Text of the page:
[caption id="attachment_9276" align="alignnone" width="300"] Public service add advertising the need to protect indigenous rights via intellectual property, in Spanish language.[/caption] As it stands, there’s not much indigenous groups can do to protect their cultural patrimony or to keep companies from ripping off their designs. There’s currently no law granting Mayan groups control over their own intellectual property. But Mayan communities are fighting to trademark their work, and they could be paving the way for other indigenous groups in the process. Another great post on indigenous rights by online powerhouse, Remezcla.
The Art & Law Program is now accepting applications for its spring 2017 term on a Rolling Basis. The Rolling Admissions deadline is December 16, 2016. Applicants who apply through Rolling Admissions can expect to receive a decision from the Program 1 to 2 weeks after their application is received. The Program's admissions process is competitive—as each year they get many more applications than they have spaces for, so if you'd like to increase the likelihood of acceptance or need to know of an acceptance or rejection as soon as possible, obviously the sooner you apply the better it is for ...
The Art & Law Program has been listed as one of eight solid alternatives to MFA art programs. You can read more about it here and here.
[caption id="attachment_9208" align="alignnone" width="300"] Image: Detroit, Michigan (Circa 2013). Image courtesy of Sergio Munoz Sarmiento. Copyright 2013 Sergio Munoz Sarmiento. All rights reserved.[/caption] I've co-curated an ongoing exhibition with Sima Familant. Here's the scoop. In, A Place Called Motherfuckin’ Lovely, the works and artists in the exhibition are purposefully and subtly disjunctive in order to take on what we deem identifies a forgotten "America," in both its history and current manifestation – the place where dreams come true, where airplanes come to die, where racial and gender antagonisms still live large and across the nation, where privilege and violence merge in unsuspecting ways, and ...
As many of you know I teach law school and art school courses in art law and art & Law. I also give quite a few lectures and seminars on art & law. During my classes and talks, I often refer to the scholarly and artist work of some of my peers, and after these classes or talks I am always asked for their names or the names of other thinkers or writings in these fields. I've finally gotten around to writing this brief blog post to make this information more public. But I also want to use this opportunity to ...
Lawmakers have revealed the first major copyright update proposals. Updates seem to include more searchable technology, the inclusion of a small claims board within the Copyright Office, and a 10-year term limit for the Register of Copyrights.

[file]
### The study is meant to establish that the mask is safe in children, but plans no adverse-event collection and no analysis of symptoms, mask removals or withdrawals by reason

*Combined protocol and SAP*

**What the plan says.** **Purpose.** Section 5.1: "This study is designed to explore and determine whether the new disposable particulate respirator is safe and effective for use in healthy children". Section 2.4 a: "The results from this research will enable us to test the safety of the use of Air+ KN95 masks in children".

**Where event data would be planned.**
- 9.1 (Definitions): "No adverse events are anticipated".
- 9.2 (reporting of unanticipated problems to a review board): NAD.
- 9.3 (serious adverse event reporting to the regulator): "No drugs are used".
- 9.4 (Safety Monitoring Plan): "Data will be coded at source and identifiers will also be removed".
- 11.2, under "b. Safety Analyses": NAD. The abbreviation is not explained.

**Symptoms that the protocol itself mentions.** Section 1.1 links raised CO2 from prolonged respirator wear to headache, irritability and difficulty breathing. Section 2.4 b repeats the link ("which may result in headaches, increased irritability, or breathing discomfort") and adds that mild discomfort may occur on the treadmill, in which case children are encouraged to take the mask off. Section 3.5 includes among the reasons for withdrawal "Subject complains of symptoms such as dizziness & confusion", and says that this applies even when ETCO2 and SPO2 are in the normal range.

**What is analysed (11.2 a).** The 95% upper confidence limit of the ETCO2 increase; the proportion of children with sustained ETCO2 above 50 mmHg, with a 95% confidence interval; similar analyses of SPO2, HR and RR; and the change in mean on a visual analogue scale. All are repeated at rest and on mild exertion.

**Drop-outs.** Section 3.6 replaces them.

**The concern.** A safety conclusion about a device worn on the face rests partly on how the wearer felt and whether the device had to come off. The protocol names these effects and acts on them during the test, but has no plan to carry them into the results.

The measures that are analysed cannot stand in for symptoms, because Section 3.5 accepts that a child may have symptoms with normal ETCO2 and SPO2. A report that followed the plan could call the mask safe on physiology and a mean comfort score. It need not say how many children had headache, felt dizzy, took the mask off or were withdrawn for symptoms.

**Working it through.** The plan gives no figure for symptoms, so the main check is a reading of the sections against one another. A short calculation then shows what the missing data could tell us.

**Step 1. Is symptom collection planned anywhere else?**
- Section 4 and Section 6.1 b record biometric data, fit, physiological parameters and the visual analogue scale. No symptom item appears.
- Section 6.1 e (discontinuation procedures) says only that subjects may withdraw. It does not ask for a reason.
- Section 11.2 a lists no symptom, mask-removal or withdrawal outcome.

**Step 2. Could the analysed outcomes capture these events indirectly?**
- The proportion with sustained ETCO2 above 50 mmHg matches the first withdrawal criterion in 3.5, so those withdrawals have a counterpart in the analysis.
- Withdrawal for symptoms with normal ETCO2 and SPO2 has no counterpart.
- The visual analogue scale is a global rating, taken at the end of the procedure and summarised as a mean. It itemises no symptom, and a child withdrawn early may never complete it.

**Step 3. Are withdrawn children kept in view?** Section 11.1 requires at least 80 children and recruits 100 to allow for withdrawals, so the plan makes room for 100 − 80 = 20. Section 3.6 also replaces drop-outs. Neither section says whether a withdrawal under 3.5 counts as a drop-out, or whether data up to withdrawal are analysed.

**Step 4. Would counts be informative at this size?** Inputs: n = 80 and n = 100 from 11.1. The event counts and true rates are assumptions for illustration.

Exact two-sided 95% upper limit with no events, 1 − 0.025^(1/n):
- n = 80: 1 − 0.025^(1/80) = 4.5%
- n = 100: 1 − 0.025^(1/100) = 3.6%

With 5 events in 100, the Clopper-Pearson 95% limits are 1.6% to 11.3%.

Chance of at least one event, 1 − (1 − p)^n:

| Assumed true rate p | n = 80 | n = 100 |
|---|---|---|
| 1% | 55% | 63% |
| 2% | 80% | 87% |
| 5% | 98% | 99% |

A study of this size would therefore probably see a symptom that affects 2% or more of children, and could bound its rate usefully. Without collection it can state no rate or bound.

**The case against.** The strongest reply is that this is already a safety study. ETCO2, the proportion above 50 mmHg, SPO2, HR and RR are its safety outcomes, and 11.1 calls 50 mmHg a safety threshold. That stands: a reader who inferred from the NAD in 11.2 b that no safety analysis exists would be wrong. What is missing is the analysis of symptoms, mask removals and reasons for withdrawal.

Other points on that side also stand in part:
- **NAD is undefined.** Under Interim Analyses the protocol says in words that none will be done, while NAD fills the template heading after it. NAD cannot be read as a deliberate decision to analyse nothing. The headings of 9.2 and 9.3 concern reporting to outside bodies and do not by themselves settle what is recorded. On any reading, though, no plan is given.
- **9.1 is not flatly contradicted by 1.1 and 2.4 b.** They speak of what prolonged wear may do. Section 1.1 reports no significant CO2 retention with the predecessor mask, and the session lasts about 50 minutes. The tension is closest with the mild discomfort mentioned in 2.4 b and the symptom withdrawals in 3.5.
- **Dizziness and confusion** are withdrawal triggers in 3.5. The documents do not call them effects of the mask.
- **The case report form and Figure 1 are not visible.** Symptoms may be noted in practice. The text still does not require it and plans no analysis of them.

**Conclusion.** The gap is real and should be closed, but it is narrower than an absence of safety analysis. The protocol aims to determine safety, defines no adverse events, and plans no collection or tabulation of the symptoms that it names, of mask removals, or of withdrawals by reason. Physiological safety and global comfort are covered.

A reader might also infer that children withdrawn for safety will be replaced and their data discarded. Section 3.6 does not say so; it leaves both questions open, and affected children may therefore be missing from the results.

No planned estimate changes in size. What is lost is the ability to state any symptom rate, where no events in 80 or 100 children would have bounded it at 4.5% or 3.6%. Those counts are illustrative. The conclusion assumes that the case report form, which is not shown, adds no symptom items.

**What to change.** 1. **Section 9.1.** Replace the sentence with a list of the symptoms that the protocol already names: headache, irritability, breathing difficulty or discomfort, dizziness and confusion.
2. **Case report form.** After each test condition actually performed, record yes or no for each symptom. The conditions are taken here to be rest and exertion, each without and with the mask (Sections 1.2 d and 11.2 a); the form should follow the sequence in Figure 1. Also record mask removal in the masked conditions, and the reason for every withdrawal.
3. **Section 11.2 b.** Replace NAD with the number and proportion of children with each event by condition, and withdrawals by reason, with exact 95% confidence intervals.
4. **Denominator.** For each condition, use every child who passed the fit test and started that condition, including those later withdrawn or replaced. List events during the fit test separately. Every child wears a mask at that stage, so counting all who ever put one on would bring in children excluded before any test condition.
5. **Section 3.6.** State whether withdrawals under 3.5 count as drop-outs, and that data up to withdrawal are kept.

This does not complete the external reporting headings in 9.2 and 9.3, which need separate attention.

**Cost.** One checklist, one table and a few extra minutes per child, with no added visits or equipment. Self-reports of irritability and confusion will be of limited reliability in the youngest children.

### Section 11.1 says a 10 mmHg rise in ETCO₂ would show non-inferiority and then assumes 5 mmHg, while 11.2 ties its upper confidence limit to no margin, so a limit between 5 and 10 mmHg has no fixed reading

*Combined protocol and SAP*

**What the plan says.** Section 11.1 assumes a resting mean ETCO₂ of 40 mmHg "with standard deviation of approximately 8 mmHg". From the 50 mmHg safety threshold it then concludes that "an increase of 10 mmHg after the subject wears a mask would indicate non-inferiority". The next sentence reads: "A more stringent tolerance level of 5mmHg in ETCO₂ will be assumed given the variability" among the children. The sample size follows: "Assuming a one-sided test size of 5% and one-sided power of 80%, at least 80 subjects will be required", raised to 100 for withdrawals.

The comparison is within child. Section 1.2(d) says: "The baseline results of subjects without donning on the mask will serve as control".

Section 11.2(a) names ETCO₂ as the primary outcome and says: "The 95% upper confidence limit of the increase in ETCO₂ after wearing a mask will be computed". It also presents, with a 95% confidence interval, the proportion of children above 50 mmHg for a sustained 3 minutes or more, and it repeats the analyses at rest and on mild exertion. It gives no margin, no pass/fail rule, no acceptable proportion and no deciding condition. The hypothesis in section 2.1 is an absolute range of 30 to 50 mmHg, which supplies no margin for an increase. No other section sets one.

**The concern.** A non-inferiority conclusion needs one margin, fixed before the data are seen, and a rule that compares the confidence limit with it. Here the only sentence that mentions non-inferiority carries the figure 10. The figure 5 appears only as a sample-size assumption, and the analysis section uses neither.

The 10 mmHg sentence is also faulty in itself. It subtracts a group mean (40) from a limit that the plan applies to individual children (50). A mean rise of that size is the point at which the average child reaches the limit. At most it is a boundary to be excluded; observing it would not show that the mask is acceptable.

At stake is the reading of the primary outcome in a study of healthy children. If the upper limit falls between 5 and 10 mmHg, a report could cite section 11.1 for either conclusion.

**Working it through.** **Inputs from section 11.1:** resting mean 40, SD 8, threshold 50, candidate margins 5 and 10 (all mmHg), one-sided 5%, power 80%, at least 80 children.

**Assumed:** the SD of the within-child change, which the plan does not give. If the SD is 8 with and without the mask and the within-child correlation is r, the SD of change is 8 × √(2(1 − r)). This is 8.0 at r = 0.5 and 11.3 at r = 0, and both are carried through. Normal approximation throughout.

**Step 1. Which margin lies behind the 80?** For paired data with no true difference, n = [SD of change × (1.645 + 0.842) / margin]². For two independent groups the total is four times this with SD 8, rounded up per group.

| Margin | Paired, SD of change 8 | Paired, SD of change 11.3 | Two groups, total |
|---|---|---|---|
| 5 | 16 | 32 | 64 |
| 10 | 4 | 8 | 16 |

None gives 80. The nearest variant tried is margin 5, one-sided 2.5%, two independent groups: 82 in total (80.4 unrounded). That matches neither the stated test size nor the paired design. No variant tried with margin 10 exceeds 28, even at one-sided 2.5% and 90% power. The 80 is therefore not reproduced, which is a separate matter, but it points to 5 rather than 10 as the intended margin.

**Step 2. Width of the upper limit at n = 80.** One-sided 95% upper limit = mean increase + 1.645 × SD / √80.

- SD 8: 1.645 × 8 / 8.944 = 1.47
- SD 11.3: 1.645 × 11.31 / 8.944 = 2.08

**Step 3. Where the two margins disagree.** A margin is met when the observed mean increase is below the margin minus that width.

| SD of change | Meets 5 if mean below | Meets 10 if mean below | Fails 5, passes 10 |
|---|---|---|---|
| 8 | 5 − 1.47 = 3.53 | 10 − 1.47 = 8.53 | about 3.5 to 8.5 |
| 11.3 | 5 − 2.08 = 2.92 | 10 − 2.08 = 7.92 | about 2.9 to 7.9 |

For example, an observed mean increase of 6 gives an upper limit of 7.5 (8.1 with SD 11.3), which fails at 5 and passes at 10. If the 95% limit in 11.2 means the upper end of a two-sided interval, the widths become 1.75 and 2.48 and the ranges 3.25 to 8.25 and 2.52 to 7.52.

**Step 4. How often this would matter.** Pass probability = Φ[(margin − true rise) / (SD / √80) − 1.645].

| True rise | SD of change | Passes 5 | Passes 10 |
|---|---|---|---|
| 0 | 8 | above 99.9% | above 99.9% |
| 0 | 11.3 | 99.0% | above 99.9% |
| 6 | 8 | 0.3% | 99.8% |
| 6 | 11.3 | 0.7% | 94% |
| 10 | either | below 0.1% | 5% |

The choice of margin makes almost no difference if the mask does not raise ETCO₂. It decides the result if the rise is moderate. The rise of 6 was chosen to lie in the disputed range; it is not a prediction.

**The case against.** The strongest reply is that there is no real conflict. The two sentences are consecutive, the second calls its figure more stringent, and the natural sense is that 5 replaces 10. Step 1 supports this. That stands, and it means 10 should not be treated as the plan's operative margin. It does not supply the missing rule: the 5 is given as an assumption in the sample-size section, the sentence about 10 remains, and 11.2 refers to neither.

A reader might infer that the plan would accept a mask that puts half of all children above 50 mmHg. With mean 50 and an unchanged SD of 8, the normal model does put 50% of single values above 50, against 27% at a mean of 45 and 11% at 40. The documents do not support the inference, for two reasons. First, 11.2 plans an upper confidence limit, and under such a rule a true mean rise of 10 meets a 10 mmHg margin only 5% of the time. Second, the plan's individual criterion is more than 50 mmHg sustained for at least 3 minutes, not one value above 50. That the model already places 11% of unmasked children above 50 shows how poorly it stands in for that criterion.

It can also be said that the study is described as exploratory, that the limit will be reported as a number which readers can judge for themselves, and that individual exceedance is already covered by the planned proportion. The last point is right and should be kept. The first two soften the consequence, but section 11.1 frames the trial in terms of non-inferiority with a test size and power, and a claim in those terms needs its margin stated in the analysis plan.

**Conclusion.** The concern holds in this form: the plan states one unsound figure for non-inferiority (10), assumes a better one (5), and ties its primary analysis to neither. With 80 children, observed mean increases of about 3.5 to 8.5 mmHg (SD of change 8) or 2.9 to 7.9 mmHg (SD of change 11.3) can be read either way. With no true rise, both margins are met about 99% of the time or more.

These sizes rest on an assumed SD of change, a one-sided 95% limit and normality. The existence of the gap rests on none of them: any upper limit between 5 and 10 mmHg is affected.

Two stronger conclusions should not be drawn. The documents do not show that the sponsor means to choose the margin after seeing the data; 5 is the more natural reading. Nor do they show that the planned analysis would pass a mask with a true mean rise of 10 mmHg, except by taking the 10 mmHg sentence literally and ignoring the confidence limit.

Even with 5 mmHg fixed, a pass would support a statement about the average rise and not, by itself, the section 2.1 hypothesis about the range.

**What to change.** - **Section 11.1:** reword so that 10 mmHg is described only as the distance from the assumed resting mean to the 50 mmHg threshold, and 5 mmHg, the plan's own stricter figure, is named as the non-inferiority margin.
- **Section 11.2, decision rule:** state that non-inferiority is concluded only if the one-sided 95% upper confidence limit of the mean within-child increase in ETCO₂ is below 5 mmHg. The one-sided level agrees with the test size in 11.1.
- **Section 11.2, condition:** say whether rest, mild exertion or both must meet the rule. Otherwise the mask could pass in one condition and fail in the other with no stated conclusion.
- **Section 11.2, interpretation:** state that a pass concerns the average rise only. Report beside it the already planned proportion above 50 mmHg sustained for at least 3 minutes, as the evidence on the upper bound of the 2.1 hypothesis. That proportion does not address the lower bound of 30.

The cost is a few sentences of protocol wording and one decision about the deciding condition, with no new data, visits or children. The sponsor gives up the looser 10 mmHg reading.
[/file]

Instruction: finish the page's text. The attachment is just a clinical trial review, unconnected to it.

According to the Copyright Office, there will be more changes to come, along with proposals on music licensing.
Oregon band “The Slants” had their name refused for trademark registration for being “offensive.” The USPTO accuses the name of being disparaging to Asian-Americans, to which the Asian-American band argues they are re-appropriating the term. The band sued, and the case has made it up to the Supreme Court.
It will be interesting to see if this case impacts the infamous Washington Redskins debate.
Oklahoma photographer, Peggy Fontenot, is challenging a state law, saying it: “violates her constitutional rights to free speech and to earn a living by prohibition her from truthfully describing her work as ‘American Indian-made.’”
The Art & Law Program is now accepting applications for its spring 2017 term on a Rolling Basis. The Rolling Admissions deadline is December 16, 2016.
Applicants who apply through Rolling Admissions can expect to receive a decision from the Program 1 to 2 weeks after their application is received. The Program’s admissions process is competitive—as each year they get many more applications than they have spaces for, so if you’d like to increase the likelihood of acceptance or need to know of an acceptance or rejection as soon as possible, obviously the sooner you apply the better it is for you. Non-US based applicants are strongly encouraged to apply sooner rather than later.
In more exciting news, the spring 2017 seminars will be held at the Cornell Art Architecture Planning headquarters at 26 Broadway in New York City.
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